Sydney’s sights & sounds from UMass spring practice

It’s hard to believe, but the UMass spring game is just a week away. Sydney Ciano was back at practice for us on Tuesday morning.

Sydney Ciano
NEFJ Correspondent

The Massachusetts football team opened its fourth week of practics on Tuesday with the defense refining their work in man-on-man coverage, and the offense trying to find rhythm on their side of the ball. Previous quarterback, now tight end, Gino Campiotti, was a huge piece of the offensive success on Tuesday.

In the final play of practice, quarterback Brady Olson passed the ball to Campiotti who ran roughly 60 yards for a touchdown. After a series of struggles throughout all three scrimmages, head coach Don Brown ended practice on the high note for the offense. The celebration for the tight end, though, was the highlight for him.

“Running down there and scoring to end practice, and turning around seeing ten red jerseys running at me… every [player] on the field was there to pick me up after 60 yards,” Campiotti said. “They ran a long way just because they wanted to show love and celebrate… I feel so much love from [this team].”

Originally a quarterback for Northern Arizona University as well as UMass’ program the previous season, Campiotti said he felt comfortable in the switch to the tight end position as this is the second time he’s done it. As a Minuteman, he felt more excited to take on the new (old?) role with the athleticism he brought to the field:

“I get to go win one-on-one’s rather than go play 11-on-11 football,” he said. “I play a little more physical than the average, everyday quarterback… [Tight end makes] football a lot more physical, and I find a lot of fun, I find a lot of joy… really competing everyday.”

His experience as a quarterback, he said, also helps him on the field as a tight end. Last season, Campiotti knew where he wanted and needed players to be on the field. Making this switch to tight end allows him to put himself in the best position for his quarterback. In knowing each play and where everyone is on the field, Campiotti said his time as a quarterback helps him perform the best in this tight end position, which is noticed by Brown.

“I think that’s been a good move, for him and for us. Athletic tight end is an important piece,” Brown said.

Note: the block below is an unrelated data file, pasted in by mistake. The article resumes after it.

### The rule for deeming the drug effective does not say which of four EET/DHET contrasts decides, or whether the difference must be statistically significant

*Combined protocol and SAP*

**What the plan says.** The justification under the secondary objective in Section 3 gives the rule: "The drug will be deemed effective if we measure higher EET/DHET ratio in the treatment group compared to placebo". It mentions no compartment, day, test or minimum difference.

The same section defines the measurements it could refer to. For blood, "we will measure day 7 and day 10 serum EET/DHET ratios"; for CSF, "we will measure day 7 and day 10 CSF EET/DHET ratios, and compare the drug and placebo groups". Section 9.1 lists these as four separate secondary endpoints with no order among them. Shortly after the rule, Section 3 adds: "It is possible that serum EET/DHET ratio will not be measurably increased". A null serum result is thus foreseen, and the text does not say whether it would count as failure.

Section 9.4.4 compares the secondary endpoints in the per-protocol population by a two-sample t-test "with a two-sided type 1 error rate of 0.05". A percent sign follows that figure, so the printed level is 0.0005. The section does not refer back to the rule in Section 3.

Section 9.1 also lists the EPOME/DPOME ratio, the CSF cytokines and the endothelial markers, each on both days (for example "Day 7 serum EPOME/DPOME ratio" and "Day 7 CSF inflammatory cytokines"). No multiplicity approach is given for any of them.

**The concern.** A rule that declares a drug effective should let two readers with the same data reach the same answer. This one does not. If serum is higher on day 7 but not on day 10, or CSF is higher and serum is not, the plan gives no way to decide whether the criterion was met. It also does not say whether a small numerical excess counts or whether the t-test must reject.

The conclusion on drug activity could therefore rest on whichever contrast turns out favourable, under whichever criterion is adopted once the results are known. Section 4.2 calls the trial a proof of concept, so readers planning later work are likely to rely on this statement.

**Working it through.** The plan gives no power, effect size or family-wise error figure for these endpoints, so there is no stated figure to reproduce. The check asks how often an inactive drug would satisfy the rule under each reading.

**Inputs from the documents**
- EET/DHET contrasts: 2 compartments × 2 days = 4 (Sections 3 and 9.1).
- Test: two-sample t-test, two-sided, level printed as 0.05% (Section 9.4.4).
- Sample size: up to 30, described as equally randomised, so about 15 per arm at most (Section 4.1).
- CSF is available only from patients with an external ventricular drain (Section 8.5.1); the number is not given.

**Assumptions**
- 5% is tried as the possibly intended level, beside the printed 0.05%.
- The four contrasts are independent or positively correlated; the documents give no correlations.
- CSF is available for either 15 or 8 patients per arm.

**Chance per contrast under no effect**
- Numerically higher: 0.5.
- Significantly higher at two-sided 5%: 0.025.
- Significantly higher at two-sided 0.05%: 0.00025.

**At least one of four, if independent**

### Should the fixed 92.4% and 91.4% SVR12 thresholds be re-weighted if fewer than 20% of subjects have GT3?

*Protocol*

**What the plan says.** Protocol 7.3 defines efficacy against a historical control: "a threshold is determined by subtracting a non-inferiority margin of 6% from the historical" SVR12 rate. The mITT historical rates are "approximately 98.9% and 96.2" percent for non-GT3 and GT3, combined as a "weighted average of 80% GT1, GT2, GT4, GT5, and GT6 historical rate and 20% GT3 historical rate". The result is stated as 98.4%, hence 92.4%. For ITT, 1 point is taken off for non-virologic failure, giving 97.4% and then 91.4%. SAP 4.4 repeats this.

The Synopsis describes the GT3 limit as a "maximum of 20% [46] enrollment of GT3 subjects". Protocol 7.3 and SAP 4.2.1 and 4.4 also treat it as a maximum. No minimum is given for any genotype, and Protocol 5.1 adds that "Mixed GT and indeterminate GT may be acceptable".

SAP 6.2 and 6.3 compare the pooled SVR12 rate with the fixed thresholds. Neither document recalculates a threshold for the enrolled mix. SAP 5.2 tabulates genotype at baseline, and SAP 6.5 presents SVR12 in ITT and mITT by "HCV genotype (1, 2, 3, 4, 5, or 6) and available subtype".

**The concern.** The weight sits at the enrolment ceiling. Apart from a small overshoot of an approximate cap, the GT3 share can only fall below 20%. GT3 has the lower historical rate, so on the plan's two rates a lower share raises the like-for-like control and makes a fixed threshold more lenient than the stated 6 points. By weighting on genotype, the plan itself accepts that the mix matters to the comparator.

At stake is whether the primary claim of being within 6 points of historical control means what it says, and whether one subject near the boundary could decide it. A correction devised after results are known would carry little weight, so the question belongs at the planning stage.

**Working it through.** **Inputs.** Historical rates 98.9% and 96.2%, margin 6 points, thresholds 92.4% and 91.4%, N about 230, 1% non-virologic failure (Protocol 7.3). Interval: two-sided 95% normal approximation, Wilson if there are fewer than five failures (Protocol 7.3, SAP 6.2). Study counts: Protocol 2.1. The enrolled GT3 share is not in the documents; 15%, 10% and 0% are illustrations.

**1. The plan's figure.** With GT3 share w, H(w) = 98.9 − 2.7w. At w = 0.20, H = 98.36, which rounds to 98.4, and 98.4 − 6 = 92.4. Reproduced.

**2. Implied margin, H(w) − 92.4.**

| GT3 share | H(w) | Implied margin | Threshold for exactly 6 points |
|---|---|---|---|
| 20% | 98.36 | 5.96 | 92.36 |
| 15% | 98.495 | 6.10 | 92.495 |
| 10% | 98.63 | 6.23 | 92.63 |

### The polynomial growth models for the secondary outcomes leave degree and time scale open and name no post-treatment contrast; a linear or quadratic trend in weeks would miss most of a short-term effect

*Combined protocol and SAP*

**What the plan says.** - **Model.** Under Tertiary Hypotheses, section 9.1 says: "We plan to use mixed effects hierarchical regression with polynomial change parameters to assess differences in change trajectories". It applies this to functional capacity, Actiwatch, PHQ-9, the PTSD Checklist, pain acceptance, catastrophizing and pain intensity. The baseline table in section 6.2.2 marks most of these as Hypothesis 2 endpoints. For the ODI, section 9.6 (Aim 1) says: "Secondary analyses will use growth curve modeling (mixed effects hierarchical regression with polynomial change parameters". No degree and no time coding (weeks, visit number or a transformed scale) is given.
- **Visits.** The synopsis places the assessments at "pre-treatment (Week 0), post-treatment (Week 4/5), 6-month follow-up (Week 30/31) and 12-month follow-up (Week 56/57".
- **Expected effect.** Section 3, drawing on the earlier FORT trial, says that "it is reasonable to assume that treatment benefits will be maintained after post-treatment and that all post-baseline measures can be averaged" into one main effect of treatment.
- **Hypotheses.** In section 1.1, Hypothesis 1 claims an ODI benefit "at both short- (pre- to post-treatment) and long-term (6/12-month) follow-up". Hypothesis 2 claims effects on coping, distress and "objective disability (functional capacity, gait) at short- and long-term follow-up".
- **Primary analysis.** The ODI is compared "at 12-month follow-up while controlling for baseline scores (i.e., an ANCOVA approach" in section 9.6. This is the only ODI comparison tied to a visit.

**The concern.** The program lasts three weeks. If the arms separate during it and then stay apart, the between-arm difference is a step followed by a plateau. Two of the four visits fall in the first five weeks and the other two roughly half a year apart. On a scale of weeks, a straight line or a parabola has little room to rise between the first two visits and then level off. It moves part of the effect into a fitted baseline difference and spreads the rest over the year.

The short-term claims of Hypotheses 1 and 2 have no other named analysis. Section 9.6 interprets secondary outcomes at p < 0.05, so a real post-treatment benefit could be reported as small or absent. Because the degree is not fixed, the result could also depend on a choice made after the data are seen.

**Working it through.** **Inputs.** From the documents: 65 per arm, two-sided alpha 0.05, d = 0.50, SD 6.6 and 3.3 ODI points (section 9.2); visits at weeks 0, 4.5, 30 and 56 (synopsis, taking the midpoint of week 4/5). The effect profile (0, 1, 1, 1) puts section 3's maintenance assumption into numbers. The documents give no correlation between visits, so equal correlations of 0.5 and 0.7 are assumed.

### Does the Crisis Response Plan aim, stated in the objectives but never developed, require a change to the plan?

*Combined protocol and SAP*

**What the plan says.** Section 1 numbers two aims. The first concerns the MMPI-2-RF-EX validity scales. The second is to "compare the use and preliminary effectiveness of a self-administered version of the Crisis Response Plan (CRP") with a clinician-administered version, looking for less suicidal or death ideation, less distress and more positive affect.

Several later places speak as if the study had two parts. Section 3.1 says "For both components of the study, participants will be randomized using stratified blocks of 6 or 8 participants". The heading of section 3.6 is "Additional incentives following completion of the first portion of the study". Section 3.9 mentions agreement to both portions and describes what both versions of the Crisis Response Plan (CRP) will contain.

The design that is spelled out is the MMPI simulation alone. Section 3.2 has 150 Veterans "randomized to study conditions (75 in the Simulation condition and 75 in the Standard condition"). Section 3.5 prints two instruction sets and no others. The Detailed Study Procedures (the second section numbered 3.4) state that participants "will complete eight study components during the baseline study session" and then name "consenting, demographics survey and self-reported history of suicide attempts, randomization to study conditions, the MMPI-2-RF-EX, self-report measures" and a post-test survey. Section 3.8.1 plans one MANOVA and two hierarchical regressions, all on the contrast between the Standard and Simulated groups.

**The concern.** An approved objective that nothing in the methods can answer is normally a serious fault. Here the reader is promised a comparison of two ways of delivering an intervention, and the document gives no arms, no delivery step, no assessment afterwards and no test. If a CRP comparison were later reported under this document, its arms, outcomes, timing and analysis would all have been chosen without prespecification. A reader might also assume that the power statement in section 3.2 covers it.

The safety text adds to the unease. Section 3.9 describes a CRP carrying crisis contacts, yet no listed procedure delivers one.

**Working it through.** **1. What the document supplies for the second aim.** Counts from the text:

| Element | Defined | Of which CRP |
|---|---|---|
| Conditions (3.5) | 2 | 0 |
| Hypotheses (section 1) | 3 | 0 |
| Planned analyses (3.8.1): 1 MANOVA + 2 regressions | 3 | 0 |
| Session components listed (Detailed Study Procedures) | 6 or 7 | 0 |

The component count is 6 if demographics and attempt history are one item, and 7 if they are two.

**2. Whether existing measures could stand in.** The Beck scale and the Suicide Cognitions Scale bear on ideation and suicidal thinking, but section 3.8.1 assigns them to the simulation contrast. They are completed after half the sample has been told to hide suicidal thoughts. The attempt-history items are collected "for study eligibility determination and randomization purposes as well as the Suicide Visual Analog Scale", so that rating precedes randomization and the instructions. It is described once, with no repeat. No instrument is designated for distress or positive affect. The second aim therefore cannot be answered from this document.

Aside from Campiotti and a few completed passes during the day, though, Tuesday’s practice had some flaws. Regardless of the quarterback or receiver, the offense had difficulty keeping hold of the ball. Drops and mis-timed routes were unfortunately a theme throughout.

The defense continued to show up as you’d expect, especially in scrimmages where they kept momentum and energy on their side of the ball.

During position-specific drills, the defense focused mostly on man-on-man coverage as well as playing whistle-to-whistle. Even after a tackle, the coaches expected the players to get right back up on their feet. Staying active in the play, whether that be getting back on their feet or following through during man-on-man coverage, Brown was pleased with the defense.

“It’s nice when the two corners… [are] both back, both playing better,” Brown said. “Steven Ortiz, he’s out there now… We did move Darius Gooden from safety to corner, and that’s been a really good move.”

During scrimmages, the defense did not allow many runs, becoming a wall the offense struggled to get through. This caused many of the quarterbacks to take matters into their own hands and run the ball themselves. As in the previous weeks of practice, each quarterback stepped in for almost an equal amount of reps per drill and scrimmage. Though all four had their opportunity to run the ball, Brady Olson and Taisun Phommachanh continued to show their athleticism in this element.

“We’re trying to find out who can do everything,” Brown said. He then discussed how important it is to find quarterbacks who can run, as their own running ability adds a piece to the offensive side of the ball.

The lineup for their first spring game April 29 is still up in the air, according to Brown, as the team still has four practices ahead of them.